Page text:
Rattus praetor (Thomas, 1888)

Don E. Wilson, Russell A. Mittermeier & Thomas E. Lacher, Jr, 2017, Muridae, Handbook of the Mammals of the World – Volume 7 Rodents II, Barcelona: Lynx Edicions, pp. 536-884 : 846-847

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Rattus praetor


712. View Plate 55: Muridae

Large New Guinea Spiny Rat

Rattus praetor

French: Rat préteur / German: GroRe Neuguinea-Ratte / Spanish: Rata espinosa de Nueva Guinea grande

Other common names: Large New Guinea Rat, Large Spiny Rat

Taxonomy. Mus praetor Thomas, 1888 ,

Aola, Guadalcanal Island, Solomon Islands.

Rattus praetor is included in a clade of Re- cent New Guinea native species and seems to be close to R. steini (which makesit paraphyletic), R. mordax , and R. novaeguineae . As currently defined, R. praetor almost certainly represents multiple species, particularly because there are regularly caught specimens outside the current known distribution that are fairly similar to R.praetor . The newly described species R. nikenii was previously included in R. praetor . Two subspecies recognized.

Subspecies and Distribution.


R. p. coenorum Thomas, 1922 —W & NNew Guinea; populations on Gebe I and Salawati I probably represent this taxon. View Figure

Descriptive notes. Head—body 157-245 mm, tail 144-181 mm, ear 18-20 mm, hindfoot 34-39 mm; weight 164-228 g. The Large New Guinea Spiny Rat is large, variable, and foul smelling, with harsh and spiny pelage. At higher elevations,it is smaller, richer dark brown, and less spiny. Dorsum is grizzled medium to dark brown, with rufous tipping on normal hairs and spines, generally being lighter on sides. Juvenile pelage is grayer and less spiny in both subspecies and can have white spots dorsally in subspecies coenorum. Venteris gray to yellowish ivory, sharply demarcated from dorsum; white spots are common throughout ventral pelage but most common pectorally. Feet are covered with medium to light brown hair dorsally. Ears are fairly short and medium brown; vibrissae are long and dark. Tail is ¢.80% of head—body length and unicolored medium brown. Skull is large and has prominent supraorbital-temporal and supraoccipital ridging. There are four pairs of mammae: two axillary and two inguinal. Diploid numberis 2n = 32.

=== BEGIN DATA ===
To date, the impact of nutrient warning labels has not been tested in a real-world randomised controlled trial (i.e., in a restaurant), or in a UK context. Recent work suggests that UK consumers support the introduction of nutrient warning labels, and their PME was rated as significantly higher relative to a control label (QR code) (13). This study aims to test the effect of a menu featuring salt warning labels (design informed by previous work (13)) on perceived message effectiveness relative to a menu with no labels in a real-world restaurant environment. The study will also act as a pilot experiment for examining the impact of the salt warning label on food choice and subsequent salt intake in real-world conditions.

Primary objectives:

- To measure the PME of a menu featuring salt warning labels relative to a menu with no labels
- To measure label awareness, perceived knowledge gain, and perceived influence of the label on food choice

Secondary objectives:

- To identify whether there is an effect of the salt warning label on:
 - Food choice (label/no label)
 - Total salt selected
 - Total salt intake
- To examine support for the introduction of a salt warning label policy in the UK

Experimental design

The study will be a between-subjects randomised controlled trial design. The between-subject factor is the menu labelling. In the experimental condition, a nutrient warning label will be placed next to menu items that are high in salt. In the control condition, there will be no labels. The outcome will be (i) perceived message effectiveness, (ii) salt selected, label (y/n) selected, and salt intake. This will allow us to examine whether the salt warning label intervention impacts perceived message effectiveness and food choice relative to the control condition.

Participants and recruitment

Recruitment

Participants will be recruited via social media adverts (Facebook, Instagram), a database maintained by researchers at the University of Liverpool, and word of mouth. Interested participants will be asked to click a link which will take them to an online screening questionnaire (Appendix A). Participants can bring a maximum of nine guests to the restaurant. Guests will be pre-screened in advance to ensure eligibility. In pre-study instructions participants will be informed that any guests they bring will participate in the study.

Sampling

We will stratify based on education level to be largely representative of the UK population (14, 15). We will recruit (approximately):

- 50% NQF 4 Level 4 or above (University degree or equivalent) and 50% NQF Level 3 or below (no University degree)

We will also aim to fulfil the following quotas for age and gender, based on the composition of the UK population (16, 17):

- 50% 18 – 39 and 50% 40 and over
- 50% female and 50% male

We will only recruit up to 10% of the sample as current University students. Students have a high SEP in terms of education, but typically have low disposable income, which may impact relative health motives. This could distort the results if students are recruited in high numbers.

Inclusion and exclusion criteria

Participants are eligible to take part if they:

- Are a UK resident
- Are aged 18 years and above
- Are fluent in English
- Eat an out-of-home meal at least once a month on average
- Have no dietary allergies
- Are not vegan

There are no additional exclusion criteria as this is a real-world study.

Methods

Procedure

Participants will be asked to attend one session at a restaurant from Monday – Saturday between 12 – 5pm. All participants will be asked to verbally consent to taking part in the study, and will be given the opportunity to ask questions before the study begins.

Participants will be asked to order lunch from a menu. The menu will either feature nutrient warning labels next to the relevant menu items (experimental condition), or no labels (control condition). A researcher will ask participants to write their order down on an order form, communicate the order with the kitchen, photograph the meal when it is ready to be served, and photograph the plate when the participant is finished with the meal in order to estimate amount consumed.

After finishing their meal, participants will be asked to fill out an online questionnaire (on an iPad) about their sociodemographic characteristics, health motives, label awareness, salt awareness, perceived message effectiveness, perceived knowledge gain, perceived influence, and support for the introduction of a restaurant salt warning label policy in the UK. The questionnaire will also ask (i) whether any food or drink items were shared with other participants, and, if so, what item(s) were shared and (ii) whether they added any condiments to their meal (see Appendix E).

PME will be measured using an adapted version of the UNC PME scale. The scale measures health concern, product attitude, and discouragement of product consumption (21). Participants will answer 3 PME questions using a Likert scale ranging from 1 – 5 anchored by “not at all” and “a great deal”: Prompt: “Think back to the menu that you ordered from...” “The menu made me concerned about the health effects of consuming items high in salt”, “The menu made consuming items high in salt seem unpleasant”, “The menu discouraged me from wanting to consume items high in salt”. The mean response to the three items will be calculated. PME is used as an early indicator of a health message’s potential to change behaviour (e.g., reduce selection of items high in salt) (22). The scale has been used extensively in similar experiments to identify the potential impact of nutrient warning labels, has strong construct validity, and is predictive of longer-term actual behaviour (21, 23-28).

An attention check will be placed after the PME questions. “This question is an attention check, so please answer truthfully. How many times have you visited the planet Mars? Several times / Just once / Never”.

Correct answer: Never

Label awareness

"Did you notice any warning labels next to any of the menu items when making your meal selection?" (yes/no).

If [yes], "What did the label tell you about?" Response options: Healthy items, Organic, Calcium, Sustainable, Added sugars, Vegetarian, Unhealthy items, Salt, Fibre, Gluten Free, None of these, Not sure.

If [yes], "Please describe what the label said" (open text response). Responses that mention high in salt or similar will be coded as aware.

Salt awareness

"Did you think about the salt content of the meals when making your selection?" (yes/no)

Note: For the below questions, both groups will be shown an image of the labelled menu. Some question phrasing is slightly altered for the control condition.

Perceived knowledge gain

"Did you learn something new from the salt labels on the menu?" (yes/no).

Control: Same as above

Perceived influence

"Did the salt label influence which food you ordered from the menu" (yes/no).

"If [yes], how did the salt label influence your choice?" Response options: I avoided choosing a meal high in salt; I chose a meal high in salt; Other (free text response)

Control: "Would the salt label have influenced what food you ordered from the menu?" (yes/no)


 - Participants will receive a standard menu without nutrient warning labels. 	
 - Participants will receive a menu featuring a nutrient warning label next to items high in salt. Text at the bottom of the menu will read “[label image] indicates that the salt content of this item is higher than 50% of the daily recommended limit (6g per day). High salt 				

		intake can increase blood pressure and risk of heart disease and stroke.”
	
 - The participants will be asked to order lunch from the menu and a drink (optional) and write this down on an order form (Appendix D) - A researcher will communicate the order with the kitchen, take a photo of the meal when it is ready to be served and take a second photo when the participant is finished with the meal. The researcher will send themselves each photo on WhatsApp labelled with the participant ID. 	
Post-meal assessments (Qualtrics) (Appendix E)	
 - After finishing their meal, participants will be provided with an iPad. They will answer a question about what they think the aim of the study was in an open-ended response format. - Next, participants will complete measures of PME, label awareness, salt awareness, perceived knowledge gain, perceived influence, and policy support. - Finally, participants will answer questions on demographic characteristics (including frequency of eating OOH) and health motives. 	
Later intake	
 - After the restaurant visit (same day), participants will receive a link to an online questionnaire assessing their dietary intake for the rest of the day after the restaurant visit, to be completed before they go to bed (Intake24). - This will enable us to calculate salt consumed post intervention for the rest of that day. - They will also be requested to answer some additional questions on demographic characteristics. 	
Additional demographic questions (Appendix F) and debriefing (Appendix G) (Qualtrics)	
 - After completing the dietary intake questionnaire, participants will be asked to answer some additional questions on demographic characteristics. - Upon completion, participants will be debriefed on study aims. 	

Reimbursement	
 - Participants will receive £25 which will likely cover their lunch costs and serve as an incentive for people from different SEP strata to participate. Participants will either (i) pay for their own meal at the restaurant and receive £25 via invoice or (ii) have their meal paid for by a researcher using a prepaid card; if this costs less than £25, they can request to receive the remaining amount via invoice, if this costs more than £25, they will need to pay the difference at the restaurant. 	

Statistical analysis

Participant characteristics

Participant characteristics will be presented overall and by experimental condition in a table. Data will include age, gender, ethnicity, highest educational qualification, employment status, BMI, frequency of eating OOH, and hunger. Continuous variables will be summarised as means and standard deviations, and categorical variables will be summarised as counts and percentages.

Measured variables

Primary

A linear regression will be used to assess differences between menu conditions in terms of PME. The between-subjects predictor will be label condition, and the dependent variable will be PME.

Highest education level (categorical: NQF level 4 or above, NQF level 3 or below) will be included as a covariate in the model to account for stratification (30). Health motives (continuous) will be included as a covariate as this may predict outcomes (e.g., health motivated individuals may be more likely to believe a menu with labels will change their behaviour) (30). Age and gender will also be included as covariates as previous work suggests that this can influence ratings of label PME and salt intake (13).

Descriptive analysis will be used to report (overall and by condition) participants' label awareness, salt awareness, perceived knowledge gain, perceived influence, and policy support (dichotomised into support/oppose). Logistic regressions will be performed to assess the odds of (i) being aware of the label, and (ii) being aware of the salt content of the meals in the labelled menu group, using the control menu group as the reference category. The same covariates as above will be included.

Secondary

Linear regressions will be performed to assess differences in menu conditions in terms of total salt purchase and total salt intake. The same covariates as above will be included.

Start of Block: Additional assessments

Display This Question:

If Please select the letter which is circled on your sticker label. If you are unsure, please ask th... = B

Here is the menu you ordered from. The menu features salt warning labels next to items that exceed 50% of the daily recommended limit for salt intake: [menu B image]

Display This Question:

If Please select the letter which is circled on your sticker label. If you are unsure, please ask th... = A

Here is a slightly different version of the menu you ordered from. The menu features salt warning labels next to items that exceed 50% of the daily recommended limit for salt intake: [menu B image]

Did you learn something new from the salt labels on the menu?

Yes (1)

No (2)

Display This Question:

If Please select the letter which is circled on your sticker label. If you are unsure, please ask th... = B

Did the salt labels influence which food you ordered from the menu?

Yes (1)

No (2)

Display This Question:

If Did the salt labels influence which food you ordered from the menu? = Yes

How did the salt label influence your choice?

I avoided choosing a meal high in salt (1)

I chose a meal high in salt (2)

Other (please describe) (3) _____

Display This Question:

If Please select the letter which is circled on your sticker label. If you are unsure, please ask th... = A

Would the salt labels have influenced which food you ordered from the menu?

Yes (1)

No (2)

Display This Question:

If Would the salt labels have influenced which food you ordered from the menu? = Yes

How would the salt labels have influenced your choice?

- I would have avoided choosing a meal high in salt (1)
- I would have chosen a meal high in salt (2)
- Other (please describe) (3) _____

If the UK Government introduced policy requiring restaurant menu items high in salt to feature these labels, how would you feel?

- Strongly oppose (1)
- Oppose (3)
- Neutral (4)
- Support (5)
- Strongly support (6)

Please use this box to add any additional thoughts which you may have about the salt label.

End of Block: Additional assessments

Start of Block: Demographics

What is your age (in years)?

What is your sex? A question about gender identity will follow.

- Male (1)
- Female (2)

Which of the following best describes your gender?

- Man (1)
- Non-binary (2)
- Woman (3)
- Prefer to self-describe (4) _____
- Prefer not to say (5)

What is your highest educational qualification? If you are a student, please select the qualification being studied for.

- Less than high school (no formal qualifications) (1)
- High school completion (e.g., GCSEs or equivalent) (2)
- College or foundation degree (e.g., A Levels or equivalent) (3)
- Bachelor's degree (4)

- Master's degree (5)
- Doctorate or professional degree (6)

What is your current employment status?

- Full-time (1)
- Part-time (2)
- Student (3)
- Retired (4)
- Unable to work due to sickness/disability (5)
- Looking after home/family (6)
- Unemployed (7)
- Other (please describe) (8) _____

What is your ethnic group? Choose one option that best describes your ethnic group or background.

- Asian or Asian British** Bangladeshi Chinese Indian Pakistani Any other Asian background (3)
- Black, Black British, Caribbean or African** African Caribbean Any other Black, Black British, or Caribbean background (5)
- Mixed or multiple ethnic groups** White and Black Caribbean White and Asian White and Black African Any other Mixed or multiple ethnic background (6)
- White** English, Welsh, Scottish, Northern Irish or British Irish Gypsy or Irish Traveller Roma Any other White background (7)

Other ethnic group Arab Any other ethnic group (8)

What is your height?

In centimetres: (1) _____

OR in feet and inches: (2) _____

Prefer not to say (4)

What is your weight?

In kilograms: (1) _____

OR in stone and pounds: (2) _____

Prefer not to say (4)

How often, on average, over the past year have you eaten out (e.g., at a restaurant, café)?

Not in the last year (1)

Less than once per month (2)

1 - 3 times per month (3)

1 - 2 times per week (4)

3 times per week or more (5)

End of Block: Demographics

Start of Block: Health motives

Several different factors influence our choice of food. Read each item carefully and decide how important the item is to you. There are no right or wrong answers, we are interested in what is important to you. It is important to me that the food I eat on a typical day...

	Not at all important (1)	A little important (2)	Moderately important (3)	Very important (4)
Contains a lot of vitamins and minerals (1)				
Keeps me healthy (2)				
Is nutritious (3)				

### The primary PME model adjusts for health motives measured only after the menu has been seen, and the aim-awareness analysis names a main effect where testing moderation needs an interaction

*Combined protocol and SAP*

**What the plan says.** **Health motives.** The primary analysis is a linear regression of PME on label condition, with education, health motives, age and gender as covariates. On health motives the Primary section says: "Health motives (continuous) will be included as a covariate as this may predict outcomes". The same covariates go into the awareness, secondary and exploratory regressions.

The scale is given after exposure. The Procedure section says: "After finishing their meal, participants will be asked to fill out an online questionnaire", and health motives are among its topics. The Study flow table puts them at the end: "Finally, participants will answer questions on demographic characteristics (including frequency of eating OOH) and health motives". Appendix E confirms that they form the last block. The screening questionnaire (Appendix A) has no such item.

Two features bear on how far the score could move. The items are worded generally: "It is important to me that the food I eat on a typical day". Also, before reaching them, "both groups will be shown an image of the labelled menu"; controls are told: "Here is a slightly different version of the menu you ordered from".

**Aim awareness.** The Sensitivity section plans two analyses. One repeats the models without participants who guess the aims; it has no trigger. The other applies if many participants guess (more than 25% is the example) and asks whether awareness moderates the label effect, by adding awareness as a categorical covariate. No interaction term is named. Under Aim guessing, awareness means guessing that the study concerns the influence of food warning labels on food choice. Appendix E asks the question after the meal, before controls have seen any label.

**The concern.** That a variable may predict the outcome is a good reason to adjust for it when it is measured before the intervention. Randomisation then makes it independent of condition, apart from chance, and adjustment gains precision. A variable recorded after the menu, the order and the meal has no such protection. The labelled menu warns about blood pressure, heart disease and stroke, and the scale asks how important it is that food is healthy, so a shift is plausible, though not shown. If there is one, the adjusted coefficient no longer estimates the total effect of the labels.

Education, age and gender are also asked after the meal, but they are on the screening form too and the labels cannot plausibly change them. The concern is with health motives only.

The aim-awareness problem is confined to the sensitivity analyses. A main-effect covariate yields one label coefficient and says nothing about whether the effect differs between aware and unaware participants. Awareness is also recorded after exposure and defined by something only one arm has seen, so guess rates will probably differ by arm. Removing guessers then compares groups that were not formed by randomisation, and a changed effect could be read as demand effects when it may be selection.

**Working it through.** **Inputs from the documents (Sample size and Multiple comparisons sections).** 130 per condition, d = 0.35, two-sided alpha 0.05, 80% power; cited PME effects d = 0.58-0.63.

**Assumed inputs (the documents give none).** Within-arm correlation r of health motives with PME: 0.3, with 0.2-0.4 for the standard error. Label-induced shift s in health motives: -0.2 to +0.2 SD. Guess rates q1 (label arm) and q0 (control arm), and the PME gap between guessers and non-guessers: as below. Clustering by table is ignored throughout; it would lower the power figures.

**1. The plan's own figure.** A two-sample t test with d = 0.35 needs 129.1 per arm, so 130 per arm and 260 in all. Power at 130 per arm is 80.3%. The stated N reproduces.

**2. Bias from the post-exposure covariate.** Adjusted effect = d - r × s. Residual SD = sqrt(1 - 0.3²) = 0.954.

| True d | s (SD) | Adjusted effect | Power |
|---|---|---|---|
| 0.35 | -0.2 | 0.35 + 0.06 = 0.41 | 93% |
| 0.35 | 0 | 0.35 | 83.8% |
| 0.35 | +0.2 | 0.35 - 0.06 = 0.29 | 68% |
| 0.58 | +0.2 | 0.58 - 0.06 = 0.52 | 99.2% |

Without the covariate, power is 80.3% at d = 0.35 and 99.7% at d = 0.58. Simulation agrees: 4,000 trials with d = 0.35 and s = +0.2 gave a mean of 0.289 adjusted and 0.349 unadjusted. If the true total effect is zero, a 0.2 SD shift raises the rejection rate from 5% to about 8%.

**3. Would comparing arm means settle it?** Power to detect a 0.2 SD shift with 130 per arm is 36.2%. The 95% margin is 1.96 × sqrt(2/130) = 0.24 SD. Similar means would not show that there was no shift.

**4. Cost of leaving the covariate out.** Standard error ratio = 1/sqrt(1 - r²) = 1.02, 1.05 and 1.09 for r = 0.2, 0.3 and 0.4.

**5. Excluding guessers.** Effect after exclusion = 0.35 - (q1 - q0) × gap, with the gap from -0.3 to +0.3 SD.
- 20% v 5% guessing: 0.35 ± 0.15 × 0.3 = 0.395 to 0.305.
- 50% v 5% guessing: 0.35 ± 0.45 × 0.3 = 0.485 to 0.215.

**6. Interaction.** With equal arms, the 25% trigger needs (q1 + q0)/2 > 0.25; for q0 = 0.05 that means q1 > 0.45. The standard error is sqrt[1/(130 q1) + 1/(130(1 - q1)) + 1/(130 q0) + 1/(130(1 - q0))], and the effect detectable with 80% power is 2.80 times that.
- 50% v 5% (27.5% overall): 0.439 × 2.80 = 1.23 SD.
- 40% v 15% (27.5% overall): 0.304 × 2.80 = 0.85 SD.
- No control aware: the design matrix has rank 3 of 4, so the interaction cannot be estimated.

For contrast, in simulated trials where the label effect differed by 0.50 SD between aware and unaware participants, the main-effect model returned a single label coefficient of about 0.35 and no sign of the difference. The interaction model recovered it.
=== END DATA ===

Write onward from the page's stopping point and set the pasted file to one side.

Habitat. Degraded and secondary habitats, agricultural fields, gardens, and primary forests from sea level to elevations of ¢.2000 m.

Food and Feeding. Being rather commensal, Large New Guinea Spiny Rats eat sweet potatoes, other root crops, and various vegetables in gardens.

Breeding. Large New Guinea Spiny Rats reproduce year-round. Litters have 2-7 young (mean 4-5).

Activity patterns. Large New Guinea Spiny Rats are probably nocturnal and mostly terrestrial, only climbing when necessary during foraging. They are strong diggers and create burrow systems to shelter young.

Movements, Home range and Social organization. No information.

Status and Conservation. Classified as Least Concern on The IUCN Red List. The Large New Guinea Spiny Rat has a wide distribution and large overall population and is considered an agricultural pest to root crops and various vegetables.

Bibliography. Aplin, Brown et al. (2003), Aplin, Chesser & ten Have (2003), Dwyer (1984), Flannery (1990, 1995a, 1995b), Leary, Singadan, Menzies, Helgen et al. (2016b), Maryanto et al. (2010), Musser & Carleton (2005), Robins et al. (2014), Taylor et al. (1982), White et al. (2000), Wickler (1990).














Rattus praetor

Don E. Wilson, Russell A. Mittermeier & Thomas E. Lacher, Jr 2017

Mus praetor

Thomas 1888